All food and drink to be brought to you. Seriously. Let someone else take care of you. Not just for the first week, but aim for 28 days. You rest, concentrate on you and baby. That’s it. No other considerations. Try to eat foods that you would eat to recover from an illness – warm, easy-to-digest soups and stews, if you eat meat, think chicken soup (bone broths, etc), if you are veggie, think kitchari and anything that will help promote recovery – especially protein and iron rich foods. Drink warming herbal teas to help support your relaxation and healing.
Look at ways to encourage your milk supply: nurse, nurse, nurse. However, there are various herbs such as fenugreek that may be used to help support milk supply.
And last, but by no means least:
This is a very special time – enjoy it! Spend time together as a new family – you, baby, your partner and any other children you may have. Whilst you do need time to rest with your newborn, embrace this opportunity to spend some peaceful quality time together. Read stories to your other children in bed, play cards or other quiet games, or simply time spent dozing together.
Enjoy the time do be quietly creative. Journal? Knitting (mind those pointy needles – but I got loads of knitting done in the early days – far easier before you’re dealing with a grabby 6 month old or toddler!) Maybe some colouring? Think of something you enjoy. Something that you can do quietly and indulge yourself.
Writing the plan
Your Postpartum plan will be personal to you and your needs and circumstances, but, like your birth plan, it should outline the care you expect and/or need and what you would like to happen for the first few weeks postpartum.
Sit down with your partner, if you have have one, and make a list. If you don’t have a partner, is there anyone else who is able to support you once baby has arrived? Even if temporarily? Outline what you will need and discuss how that might happen. If you have older children, consider how they might be encouraged to be involved and supportive (but recognise that adjusting to a new sibling can be a challenging time for some children). It will potentially be a tiring time for all of you and certainly everyone will need time to adjust to the changes, so any external support you can organise from family and friends will support you all! (NB: Families come in all shapes and sizes and a future post for fathers/partners is planned).
A baby shower or Blessingway can be a very good time to start to put in place the support you might need postpartum. Ask people if they will offer to cook a meal, run the vacuum around, take the children to school, do a bit of shopping for you. Look at the list above and think about how people can support you to put each ideal into place.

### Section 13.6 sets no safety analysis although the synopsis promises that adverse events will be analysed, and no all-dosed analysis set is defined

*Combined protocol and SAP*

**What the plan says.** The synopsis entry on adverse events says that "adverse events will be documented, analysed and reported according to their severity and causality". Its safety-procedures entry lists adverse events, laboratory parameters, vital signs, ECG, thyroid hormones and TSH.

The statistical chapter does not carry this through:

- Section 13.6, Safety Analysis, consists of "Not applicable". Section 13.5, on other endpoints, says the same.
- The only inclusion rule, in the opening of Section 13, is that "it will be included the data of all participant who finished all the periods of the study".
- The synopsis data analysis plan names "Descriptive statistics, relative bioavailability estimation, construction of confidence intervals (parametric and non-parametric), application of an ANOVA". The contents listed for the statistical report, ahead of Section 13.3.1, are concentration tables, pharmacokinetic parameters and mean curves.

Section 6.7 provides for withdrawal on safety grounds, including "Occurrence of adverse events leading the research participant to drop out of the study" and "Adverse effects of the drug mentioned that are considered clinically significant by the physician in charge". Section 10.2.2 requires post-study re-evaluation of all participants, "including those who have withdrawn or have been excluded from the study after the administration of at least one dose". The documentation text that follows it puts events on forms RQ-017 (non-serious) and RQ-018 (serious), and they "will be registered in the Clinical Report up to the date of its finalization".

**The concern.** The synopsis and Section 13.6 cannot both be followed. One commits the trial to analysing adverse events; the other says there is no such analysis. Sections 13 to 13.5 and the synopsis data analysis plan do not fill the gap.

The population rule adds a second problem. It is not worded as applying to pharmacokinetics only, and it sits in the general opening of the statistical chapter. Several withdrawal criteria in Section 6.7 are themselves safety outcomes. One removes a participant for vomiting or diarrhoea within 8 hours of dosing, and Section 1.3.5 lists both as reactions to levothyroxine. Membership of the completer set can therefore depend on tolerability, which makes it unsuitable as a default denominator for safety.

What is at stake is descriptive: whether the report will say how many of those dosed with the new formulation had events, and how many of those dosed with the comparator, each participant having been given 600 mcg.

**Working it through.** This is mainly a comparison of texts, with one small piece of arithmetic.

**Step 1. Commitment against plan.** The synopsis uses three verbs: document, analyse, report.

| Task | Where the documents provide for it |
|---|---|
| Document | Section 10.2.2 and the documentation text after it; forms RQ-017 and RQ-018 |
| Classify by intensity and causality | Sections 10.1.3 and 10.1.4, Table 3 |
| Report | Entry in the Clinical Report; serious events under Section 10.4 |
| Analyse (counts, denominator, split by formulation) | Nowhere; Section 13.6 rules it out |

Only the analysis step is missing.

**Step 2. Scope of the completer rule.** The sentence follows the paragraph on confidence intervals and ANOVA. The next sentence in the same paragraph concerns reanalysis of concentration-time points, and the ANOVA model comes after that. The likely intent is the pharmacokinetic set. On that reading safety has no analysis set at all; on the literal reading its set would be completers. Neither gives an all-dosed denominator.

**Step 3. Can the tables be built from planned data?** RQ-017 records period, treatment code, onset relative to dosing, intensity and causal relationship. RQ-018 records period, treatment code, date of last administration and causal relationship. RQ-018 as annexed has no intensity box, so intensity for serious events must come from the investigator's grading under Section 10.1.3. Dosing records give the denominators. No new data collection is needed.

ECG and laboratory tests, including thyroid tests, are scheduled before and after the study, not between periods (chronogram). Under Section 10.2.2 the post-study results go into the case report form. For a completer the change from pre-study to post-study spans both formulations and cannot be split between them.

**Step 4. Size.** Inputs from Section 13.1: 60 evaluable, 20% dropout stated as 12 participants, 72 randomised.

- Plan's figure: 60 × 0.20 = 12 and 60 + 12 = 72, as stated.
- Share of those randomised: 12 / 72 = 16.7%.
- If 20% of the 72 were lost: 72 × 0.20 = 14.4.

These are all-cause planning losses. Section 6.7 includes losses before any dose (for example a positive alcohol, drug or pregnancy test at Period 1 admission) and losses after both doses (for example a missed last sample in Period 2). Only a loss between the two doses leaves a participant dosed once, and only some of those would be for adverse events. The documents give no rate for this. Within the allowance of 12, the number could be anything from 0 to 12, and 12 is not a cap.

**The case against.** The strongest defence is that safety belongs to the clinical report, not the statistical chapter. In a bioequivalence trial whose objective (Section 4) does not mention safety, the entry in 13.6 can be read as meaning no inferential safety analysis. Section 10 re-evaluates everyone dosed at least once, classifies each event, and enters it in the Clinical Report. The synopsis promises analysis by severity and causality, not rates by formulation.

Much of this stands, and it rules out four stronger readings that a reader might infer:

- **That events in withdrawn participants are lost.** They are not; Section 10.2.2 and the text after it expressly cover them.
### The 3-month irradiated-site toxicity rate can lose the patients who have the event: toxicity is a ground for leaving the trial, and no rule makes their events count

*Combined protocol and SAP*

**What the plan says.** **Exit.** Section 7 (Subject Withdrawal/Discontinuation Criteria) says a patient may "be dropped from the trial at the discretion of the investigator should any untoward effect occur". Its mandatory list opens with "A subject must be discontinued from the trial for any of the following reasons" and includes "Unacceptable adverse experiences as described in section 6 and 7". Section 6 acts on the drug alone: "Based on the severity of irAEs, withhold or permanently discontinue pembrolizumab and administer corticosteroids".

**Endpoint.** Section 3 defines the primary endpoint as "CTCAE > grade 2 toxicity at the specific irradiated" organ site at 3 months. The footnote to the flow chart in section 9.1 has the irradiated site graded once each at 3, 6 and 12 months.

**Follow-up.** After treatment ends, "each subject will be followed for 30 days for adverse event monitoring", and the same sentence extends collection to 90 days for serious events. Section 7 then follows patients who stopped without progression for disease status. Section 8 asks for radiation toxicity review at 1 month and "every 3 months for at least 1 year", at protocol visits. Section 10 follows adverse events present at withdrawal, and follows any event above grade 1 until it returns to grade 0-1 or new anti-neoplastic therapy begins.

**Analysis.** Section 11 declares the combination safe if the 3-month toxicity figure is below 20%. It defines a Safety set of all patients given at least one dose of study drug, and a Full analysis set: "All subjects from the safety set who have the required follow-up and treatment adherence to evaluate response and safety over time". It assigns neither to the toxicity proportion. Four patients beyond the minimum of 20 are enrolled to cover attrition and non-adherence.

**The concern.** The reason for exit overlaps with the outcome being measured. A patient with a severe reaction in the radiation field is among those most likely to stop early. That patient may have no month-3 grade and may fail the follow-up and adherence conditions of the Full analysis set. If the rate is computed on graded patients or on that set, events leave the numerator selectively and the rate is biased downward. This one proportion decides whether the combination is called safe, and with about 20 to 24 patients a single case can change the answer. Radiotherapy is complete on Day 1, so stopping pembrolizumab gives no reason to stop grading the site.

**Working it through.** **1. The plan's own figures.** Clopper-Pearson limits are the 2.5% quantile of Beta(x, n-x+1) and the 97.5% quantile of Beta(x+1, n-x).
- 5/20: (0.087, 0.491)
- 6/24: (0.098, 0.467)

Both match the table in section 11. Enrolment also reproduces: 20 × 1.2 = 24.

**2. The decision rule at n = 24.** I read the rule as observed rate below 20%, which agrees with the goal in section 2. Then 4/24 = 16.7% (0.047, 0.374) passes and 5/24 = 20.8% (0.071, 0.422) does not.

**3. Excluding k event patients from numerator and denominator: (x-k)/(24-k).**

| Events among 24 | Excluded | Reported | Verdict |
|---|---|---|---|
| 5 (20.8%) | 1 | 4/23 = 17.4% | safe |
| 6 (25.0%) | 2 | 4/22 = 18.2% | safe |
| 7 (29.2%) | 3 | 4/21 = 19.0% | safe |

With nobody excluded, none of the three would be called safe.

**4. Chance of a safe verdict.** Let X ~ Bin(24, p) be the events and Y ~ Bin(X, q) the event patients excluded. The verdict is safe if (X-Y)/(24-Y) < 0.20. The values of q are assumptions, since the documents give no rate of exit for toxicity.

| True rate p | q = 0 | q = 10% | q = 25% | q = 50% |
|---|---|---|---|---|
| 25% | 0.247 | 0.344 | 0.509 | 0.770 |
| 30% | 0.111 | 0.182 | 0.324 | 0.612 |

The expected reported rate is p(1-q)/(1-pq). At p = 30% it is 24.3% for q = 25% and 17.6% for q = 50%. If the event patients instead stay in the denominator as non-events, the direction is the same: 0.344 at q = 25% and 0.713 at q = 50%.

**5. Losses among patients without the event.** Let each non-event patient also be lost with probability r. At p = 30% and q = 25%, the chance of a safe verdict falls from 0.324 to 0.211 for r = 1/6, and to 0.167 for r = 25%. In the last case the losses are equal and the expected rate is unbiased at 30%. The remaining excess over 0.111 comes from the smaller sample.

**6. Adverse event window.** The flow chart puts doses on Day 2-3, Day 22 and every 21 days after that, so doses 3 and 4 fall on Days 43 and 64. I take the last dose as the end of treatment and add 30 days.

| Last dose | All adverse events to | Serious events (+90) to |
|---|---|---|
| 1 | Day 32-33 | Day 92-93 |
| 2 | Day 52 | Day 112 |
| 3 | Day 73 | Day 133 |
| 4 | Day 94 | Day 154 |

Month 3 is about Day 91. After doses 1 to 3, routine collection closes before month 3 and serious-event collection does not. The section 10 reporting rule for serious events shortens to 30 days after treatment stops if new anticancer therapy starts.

If you are in the position to hire one, you may find a postnatal doula helpful (link to information in Links below).
Before you switch off and say, well yes, that’s all well and good and in some magical fairytale world the above might happen, or reading the above makes you feel sad, or even angry, because you feel that it is unachievable – pregnancy and motherhood hasn’t always been easy for me and I haven’t always achieved the above (or even close to the above!) – a post is coming about barriers to resting, barriers to you putting YOU first and some suggestions for solutions.
These may be helpful:
- Your body will be feeling a bit bruised and battered and has some healing to do: Arnica 30c tablets can help speed recovery.
- Hormonal changes whilst you are pregnant can make your gums more vulnerable to plaque, leading to inflammation and bleeding. Ratanhia Mouthwash can help strengthen and tighten gum and prevent irritation.
- Made with warming sesame oil and calendula flower extract, the fragrance-free Calendula Baby Oil is perfect for a soothing massage for you and, in time, baby too!
- During pregnancy your skin can become particularly sensitive. With organic sweet almond oil, the soothing Almond face care and body care ranges calm sensitive skin, reducing irritation and redness, whilst restoring your skin’s natural balance. It is fragrance-free and hypo-allergenic.
- Whilst your hormones work to re-establish some sort of equilibrium, Aknedoron Purifying Lotion can help target blemishes and eruptions.
- Blackthorn Elixir is recommended by Weleda as a supportive supplement in times of growth (such as pregnancy and breastfeeding) – a lady I met recently at an NCT Nearly New Sale told me she is convinced it helped her feel so much better post birth!
- The Mindfulness Colouring Book is perfect for those quiet moments. Commissioned from artist Lizzie Hobbs, each page is inspired by the botanicals and key ingredients found in Weleda’s ranges. There are twelve pages to colour, taking you through the calendar year.
Not from Weleda, but potentially helpful – I love the fantastic range of teas from PukkaHerbs. Please pay attention to whether any of the ingredients are contraindicated in pregnancy or whilst breastfeeding.
If you feel that further supplements would be beneficial to you, I personally also like the range of products from Viridian (you may wish to discuss any supplements to your diet with a healthcare professional).
For breastfeeding support and advice:
Slings (Doncaster specific groups):
Outside support postnatally:
- Concerned about postnatal depression or perinatal mental health (Mind)
- Doula UK for information about postnatal doulas